Each year, it slips a little further over the edge.
The population has dwindled over the past century to little more than around 10 hardy hangers on.
It's quiet.
The original bridge to the town collapsed, replaced by a dizzying metal catwalk.
Once within the town, you can only get around on foot -- cars threaten further erosion.
Writers and yoga practitioners are drawn here for the calm that prevails -- strange, given that catastrophe seems just around the corner.
Or over the edge.
Corte della Maestá (Via della Provvidenza; +39 (0)335 879 3077; rooms from $330) is a small villa inside the hamlet.
Alma Civita (Via della Provvidenza, +39 (0)76 179 2415 from $162) serves guests traditional recipes.
8. Porcini mushroom hunting (Frignano Park, Emilia-Romagna)
The deep mountain silence of the rugged Apennines, Italy's smaller Alps, is what's on offer here.
Solitary valleys are dotted with stone structures the Celts erected during their invasion in the 4th century BC.
Wild porcini mushrooms, one of the great delicacies of Italian cuisine, are part of the allure.
For a $20 ticket from park authorities (Italian site only; +39 (0)536 72134) you can go on a porcini hunt and pick as many you can find.
There's a magical ambiance in the forest -- a local legend describes "the ghost of clouds."
If that's not a silent image, what is?
La Capanna dei Celti (Doccia di Fiumalbo; +39 (0)5367 4444; rooms from $60), set at 1,400 meters, has the feel of a cozy mountain hut.
The menu served to guests includes strong-flavored dishes such as wild boar.
9. Alicudi (Aeolian Islands)
Prickly pears: your (silent) Alicudi companions.
Prickly pears: your (silent) Alicudi companions.
Silvia Marchett
The farthest and wildest of the Aeolian Islands, Alicudi offers a no-frills, zero sound pollution break amid turquoise waters, pebble beaches and prickly pears.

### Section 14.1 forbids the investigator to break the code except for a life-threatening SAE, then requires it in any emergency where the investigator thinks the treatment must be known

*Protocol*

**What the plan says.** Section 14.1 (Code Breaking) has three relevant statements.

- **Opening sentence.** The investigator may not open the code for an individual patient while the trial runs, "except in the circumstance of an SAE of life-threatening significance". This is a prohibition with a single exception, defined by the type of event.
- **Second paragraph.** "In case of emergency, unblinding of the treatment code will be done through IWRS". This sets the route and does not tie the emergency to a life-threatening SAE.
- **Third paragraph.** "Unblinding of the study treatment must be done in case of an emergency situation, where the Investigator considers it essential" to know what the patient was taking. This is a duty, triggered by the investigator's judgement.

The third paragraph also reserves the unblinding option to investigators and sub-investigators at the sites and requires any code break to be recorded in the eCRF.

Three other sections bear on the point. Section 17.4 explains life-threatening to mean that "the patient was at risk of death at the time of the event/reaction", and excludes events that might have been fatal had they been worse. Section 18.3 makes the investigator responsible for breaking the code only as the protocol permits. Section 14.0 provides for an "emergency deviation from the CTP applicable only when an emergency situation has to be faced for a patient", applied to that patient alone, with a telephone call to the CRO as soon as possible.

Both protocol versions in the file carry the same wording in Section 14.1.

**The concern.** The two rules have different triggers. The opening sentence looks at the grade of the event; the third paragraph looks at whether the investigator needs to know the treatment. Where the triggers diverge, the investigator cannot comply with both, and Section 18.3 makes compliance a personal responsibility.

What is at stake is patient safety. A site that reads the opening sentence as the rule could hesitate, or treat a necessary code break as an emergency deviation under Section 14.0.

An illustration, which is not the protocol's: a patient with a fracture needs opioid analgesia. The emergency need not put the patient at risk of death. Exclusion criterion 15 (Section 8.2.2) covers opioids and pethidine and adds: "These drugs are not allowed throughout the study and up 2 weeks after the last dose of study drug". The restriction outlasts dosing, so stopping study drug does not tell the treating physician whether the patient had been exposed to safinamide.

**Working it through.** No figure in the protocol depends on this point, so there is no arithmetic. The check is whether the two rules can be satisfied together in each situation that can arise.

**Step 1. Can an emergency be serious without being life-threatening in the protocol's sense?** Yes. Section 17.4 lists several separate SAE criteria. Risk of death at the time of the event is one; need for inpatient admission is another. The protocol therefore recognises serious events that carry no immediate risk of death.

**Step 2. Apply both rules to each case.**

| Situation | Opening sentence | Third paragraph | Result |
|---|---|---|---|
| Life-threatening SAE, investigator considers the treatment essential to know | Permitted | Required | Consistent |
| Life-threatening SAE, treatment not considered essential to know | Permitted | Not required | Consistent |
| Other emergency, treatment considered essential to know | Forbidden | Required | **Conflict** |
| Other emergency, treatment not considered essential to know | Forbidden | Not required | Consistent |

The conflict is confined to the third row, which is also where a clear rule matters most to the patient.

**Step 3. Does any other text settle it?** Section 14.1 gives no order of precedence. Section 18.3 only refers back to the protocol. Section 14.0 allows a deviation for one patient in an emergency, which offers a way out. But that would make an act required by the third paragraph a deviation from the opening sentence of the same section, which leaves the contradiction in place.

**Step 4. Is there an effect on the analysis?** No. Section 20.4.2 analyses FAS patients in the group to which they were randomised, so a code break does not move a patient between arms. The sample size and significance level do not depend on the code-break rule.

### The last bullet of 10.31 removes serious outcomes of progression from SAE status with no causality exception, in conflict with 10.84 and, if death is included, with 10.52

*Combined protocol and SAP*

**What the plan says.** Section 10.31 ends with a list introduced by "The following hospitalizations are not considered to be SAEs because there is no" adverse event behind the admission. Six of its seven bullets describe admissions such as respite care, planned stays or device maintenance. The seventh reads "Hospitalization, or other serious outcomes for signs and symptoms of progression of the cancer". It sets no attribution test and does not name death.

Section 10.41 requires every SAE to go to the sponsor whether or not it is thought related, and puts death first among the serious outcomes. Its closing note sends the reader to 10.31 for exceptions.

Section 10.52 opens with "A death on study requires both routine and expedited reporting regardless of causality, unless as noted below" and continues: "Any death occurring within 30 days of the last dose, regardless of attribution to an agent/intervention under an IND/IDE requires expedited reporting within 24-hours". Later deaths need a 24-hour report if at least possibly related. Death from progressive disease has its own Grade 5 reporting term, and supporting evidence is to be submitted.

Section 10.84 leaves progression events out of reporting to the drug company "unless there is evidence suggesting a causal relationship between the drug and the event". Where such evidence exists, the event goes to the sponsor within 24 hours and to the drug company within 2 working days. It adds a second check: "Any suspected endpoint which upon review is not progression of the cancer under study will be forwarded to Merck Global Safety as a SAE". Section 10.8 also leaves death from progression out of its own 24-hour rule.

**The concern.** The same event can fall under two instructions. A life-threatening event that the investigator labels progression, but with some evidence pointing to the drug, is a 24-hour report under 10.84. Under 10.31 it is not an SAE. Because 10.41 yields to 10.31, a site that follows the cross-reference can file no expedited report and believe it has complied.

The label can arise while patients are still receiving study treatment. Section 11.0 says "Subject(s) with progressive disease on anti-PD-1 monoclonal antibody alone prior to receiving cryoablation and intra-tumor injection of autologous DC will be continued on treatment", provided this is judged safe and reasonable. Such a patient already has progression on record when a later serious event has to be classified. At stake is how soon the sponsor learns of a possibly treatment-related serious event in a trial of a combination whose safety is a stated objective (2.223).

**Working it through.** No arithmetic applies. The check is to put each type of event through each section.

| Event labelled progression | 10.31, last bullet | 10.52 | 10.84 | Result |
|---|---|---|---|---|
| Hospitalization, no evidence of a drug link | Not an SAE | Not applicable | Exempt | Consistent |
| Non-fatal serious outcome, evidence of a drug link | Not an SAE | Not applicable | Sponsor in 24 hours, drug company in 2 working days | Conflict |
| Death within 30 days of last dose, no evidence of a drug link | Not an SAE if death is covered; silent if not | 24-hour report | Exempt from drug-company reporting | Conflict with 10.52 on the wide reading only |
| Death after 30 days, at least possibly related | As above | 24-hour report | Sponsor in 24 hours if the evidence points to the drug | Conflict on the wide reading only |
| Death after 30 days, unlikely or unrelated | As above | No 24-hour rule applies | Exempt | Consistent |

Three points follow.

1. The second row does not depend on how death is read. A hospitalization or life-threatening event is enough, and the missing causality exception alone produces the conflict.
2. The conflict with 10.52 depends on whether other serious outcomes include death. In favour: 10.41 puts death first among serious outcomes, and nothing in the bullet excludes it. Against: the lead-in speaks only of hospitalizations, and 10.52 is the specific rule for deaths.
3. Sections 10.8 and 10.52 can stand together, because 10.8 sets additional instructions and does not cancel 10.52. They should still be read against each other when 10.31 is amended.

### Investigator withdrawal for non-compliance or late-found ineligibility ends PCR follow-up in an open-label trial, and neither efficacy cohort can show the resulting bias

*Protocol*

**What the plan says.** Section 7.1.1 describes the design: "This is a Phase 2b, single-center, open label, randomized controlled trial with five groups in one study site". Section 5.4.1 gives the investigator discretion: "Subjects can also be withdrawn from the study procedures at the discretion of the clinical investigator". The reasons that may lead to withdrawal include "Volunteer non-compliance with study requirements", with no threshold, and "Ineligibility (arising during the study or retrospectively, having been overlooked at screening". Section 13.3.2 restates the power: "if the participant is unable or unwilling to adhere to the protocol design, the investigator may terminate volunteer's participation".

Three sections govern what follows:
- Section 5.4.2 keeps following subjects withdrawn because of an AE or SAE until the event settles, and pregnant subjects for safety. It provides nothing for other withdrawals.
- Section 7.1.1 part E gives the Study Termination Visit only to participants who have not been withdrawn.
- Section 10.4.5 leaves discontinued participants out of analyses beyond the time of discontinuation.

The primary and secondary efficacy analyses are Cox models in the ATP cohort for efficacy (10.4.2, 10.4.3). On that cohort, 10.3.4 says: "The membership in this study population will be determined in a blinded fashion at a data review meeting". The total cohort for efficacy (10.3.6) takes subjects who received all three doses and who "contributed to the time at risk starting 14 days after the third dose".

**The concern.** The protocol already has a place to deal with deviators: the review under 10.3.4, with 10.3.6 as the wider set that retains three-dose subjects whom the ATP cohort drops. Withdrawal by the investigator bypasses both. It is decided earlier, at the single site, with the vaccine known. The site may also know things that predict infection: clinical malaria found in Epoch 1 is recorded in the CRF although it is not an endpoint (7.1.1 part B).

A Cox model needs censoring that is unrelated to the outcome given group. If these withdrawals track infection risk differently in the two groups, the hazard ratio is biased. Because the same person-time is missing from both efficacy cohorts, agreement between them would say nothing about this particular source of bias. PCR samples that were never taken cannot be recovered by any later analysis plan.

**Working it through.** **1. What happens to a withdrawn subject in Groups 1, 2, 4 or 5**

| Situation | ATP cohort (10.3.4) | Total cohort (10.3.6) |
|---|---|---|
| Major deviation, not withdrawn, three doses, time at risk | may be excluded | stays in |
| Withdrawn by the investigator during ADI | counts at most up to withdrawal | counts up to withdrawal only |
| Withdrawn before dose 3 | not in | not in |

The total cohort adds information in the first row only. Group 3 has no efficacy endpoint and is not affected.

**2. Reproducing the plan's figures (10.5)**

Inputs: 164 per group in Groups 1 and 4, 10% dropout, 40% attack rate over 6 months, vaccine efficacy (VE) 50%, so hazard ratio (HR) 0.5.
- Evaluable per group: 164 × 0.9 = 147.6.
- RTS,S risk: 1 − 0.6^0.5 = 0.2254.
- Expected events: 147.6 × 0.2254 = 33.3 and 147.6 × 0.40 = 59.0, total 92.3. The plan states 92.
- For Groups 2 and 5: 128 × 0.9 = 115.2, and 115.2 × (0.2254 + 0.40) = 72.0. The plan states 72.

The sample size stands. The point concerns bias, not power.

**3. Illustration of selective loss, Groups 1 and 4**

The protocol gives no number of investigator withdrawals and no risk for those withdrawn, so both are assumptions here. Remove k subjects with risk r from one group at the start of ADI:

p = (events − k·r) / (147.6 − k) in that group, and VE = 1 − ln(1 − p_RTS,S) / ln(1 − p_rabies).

"Donkey taxis" are the main means of transportation across the island's 10,000 steps and 25 kilometers of ancient pathways -- you'll hear no roaring engines.
And there are no banks -- you'll need cash -- only one tiny supermarket and a newsstand.
Casa Ibiscus Resort (Via Roma, +39 (0)3409 207 605; stays from $1,800) is an Aeolian-style villa with a seafront terrace rented on a weekly base.
Spaghetti with caper cream is a top dish at Restaurant Ericusa, part of Hotel Ericusa (Via Perciato; +39 0909 889 902).
10. Mt. Soratte (near Rome)
You needn't go too far from possibly the noisiest place in Italy, Rome, to find silence.
A sacred hill to the ancient Romans, the "sleeping giant" of Mt. Soratte spikes up from the Tiber Valley an hour from the capital.
Hiking routes wind through a dense forest gouged with rock chasms.
You might find wild boar footprints beneath you and hear hawks' cries above.
The so-called Hermit Path leads to the highest peak, where there's an ancient stone shrine.
Here's where Pope St. Sylvester I is said to have miraculously cured Emperor Constantine of leprosy.
For a moment, given the purity of the air and the heavenly view, you can believe it.
The Panta Rei rural estate (Localitá Ponticello, Sant'Oreste; +39 076 1578 728; rooms from $54) overlooks the promontory.
Al Campanile (Italian site only; Via Filippo Leoni 8; +39 (0)76 157 9950), in the hillside town of Sant'Oreste, serves recommended local cuisine.